How People Treat Me Differently As A WOC Now That I'm Blonde
When I was a church-going kid, I used to kneel at the foot of my bed every night and pray that God would bless me with blonde hair overnight. It was the only thing I consistently asked for. There wasn't any particular celebrity or person that inspired this beauty wish, at least not that I can remember. My 10-year-old self just happened to be very fashion-forward, and she insisted that platinum blonde locks on darker skin was very cool indeed.
At the same time, I couldn't get over the fact that I stuck out at school because of my dark hair and darker features. I was mesmerized by how fair-skinned and light-haired all the other girls were, even though many of them were cruelly racist towards me. Part of the driving force behind my nightly prayer was that I wanted to fit in better with the hoards of white students at my school, even if it meant I would have to sacrifice a part of my identity. That was a small price to pay for less taunting.
When I was 12, I told my mom I desperately wanted to get highlights (it was the '90s and I am not ashamed). She was worried I was too young to take the plunge, but I was in the midst of diligently practicing for a piano concerto competition, so she promised me I could get them done if I won and was given the honor of performing in front of 2,000 people with the Savannah Symphony Orchestra. I was up against high schoolers and college students, so I don't think she really expected me to take home the gold.
Well, I did. When we got the phone call that I had been selected first-place winner, the first thing I thought of was how much closer I was to getting blonde (OK, I was thrilled that I won, too). A week before I was set to go on stage with the Savannah Symphony Orchestra, my Korean auntie did my highlights, and while they were barely noticeable to others, they made a world of difference to me when I looked in the mirror. From that point on, the nagging desire to be totally blonde only grew.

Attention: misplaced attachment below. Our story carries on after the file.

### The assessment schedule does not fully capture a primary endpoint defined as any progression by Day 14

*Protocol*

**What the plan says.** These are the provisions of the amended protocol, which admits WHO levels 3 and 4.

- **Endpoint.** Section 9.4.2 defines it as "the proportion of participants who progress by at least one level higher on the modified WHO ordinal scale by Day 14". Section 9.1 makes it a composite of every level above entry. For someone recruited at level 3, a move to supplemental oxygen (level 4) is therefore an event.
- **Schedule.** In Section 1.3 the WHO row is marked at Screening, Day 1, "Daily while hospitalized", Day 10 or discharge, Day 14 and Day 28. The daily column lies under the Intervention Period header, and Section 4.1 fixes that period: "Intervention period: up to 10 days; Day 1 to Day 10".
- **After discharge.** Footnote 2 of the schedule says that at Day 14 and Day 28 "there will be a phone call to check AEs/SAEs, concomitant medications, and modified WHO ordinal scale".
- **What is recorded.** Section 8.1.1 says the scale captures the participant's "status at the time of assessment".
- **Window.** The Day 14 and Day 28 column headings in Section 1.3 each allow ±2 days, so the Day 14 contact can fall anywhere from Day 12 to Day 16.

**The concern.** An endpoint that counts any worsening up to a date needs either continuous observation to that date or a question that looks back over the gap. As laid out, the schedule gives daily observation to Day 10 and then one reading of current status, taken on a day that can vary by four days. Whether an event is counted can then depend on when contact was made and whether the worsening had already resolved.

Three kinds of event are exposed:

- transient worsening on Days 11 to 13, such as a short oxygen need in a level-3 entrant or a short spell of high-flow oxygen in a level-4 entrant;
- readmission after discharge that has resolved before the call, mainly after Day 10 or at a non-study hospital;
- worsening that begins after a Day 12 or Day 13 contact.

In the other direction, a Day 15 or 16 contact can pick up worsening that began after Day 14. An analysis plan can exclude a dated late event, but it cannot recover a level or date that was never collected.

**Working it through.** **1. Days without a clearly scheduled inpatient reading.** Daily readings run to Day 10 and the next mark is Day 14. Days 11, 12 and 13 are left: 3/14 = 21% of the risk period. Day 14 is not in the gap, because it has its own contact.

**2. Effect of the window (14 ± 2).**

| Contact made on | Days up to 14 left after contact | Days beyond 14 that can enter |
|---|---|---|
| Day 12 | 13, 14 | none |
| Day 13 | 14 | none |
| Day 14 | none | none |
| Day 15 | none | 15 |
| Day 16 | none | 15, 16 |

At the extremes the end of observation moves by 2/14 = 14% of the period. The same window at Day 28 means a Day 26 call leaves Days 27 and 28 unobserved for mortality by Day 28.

When I got to college, my blonde dream lived on. I was envious of my American History classmate, who touched up her dark roots every few weeks to keep her hair a buttery blonde. I knew she came from a wealthy family, so the monthly expenses weren't really a big deal for her. The cost of upkeep for me, on the other hand, was prohibitive.
I was interested in the juxtaposition of it all — non-white features that had once been mocked by my peers, set against the light locks that donned the heads of my very tormentors. It was almost as if I would be taking control, as if I was saying to them, "If you thought I looked different before, get a load of me now."
It was during these university years that I started to actually embrace my half-Asian, half-Italian bloodline. I was finally in a diverse space where I spent a lot of time working with multiracial students and starting my own projects that celebrated multiculturalism on campus. Where I used to be jealous of white people with creamy features, I now cherished my almond-shaped eyes and black eyebrows.
So even though I still wished to be blonde by the time I got to graduate school, it was no longer fueled by a desire to position myself closer to whiteness. I was interested in the juxtaposition of it all — non-white features that had once been mocked by my peers, set against the light locks that donned the heads of my very tormentors. It was almost as if I would be taking control, as if I was saying to them, "If you thought I looked different before, get a load of me now."